Everett True does not know what he is talking about!
T. Kavanagh | 09/04/2003
(3 out of 5 stars)

"First, let me dispel what the editorial reviewer of this CD has stated in the review. Frida (also known as Anni-Frid Lyngstad) was no more a backup singer for ABBA than Agnetha Fältskog, the other female singer in ABBA. The truth is that each of these women shared lead vocal duties. Furthermore, Frida not Agnetha sang lead on more of the group's hit singles. Both of these women had soprano ranges - Agnetha having a higher register with a beautiful sugary sweet sound while Frida had a lower mezzo-soprano or alto register giving her a very rich, velvety sound. In short, Frida and Agnetha were equally capable vocalists. Now for the review of this album: this was Frida's solo project during the final days of ABBA. The Phil Collins-produced album is an interesting and liberating departure from her work with ABBA. It leaves behind the saccharine pop sound for more edgy guitar-based music. Collins acquits himself nicely on the drums, while Frida herself is enabled to show her full, emotion-filled range that oftentimes got hidden beneath the layers of sound that was present in much of ABBA's music. Is the CD dated? Yes, a little, but most pop albums out of the 80s do sound dated, but maybe not for long if this new wave of new wave/electronica completely submerges itself in pop music again. It is unfortunate that the editorial review of this CD is so dismissive and inaccurate. To the persons responsible for the editorial review: get your facts straight."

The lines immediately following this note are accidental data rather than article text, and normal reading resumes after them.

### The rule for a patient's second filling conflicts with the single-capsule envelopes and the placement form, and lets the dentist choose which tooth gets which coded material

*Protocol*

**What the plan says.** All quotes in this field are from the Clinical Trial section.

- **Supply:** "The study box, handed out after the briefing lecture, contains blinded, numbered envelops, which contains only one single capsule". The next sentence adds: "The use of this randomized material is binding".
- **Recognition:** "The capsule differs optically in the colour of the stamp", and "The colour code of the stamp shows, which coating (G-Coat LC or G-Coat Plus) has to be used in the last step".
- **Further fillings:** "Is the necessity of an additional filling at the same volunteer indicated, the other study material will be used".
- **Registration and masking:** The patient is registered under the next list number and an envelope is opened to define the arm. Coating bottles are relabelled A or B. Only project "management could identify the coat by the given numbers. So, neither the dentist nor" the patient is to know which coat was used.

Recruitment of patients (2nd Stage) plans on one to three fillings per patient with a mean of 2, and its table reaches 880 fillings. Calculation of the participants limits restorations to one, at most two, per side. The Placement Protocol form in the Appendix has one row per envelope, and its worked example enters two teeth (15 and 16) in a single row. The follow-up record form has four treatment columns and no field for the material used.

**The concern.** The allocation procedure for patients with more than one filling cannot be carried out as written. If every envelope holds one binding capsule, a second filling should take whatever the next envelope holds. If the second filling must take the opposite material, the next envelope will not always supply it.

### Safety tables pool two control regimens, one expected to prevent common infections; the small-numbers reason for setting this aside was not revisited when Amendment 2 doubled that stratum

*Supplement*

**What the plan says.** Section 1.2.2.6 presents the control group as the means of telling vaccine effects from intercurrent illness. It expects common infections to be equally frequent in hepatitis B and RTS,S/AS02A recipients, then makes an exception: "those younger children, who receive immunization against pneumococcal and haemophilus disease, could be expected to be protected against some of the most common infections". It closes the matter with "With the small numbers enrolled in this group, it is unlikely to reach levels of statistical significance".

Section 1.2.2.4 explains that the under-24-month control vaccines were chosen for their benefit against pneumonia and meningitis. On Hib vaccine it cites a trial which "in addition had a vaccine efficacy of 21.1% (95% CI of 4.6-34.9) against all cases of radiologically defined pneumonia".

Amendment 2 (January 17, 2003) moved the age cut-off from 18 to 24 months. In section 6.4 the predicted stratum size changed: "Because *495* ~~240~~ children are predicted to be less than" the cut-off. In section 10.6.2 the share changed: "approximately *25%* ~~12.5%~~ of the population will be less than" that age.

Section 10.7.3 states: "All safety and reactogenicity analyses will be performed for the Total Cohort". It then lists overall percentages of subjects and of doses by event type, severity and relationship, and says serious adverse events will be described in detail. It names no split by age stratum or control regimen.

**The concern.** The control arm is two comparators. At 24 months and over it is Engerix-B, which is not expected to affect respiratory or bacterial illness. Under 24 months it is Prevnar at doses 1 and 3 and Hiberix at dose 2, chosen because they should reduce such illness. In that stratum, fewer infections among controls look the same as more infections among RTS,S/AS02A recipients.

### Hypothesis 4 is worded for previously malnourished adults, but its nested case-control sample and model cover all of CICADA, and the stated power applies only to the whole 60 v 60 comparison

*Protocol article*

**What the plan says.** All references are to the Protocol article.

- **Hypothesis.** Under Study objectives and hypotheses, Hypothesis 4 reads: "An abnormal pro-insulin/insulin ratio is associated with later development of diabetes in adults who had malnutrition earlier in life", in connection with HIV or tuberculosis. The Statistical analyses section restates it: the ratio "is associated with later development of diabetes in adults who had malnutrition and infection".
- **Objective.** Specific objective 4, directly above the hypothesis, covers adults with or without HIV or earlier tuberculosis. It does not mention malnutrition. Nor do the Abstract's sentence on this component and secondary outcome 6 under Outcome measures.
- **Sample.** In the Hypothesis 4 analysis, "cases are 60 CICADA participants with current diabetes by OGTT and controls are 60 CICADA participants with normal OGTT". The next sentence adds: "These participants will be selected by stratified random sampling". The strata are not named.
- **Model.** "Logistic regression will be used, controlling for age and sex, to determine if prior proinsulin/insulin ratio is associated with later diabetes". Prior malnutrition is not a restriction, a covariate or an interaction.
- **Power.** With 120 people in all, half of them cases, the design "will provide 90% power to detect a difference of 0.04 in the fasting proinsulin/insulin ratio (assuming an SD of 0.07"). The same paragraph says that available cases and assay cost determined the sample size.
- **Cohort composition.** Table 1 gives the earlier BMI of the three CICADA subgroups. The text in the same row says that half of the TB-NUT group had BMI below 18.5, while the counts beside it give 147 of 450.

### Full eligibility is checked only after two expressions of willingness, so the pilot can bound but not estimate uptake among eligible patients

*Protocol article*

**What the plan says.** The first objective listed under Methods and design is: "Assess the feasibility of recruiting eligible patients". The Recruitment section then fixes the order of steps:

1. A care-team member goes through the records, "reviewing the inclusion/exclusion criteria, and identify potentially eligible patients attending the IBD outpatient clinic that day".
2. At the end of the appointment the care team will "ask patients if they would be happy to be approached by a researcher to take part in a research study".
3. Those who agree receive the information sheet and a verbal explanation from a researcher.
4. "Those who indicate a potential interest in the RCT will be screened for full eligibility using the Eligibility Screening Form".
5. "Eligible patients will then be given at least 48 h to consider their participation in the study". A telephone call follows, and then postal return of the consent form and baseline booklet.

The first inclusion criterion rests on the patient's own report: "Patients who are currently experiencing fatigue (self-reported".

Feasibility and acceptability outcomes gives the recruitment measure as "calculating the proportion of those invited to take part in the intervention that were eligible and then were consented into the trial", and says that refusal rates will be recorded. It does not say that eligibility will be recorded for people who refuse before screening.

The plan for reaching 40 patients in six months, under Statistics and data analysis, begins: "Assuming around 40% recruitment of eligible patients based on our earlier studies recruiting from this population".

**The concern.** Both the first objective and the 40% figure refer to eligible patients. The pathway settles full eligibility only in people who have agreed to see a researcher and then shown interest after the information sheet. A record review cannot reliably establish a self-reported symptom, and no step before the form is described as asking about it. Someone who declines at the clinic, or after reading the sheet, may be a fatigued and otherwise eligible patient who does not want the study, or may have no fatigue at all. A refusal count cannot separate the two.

ABBAs and oranges
sdomingo56 | San Francisco, CA | 05/09/2002
(5 out of 5 stars)

"Anyone comparing Frida's group work to her solo work is missing the point. While the Swedish superstars were undoubtedly the pop powerhouse of the 1970's, Frida's remarkable solo career carries us all into the 80's and beyond. Her dynamic range is amazing-- her songs are both beautiful and angst-filled; both charming and haunting; both gritty yet smooth. This Swedish siren combines the fury of Pat Benatar, the sultriness of Juice Newton, the plaintiveness of Bonnie Tyler, the 80's cuteness of Kylie Minogue, and the self-control of Laura Branigan... ALL IN ONE PACKAGE. A stunning album from a true queen of pop. This album helped get me through college, and almost nothing has come close to it since. The song "Hot Shot City" is particularly good."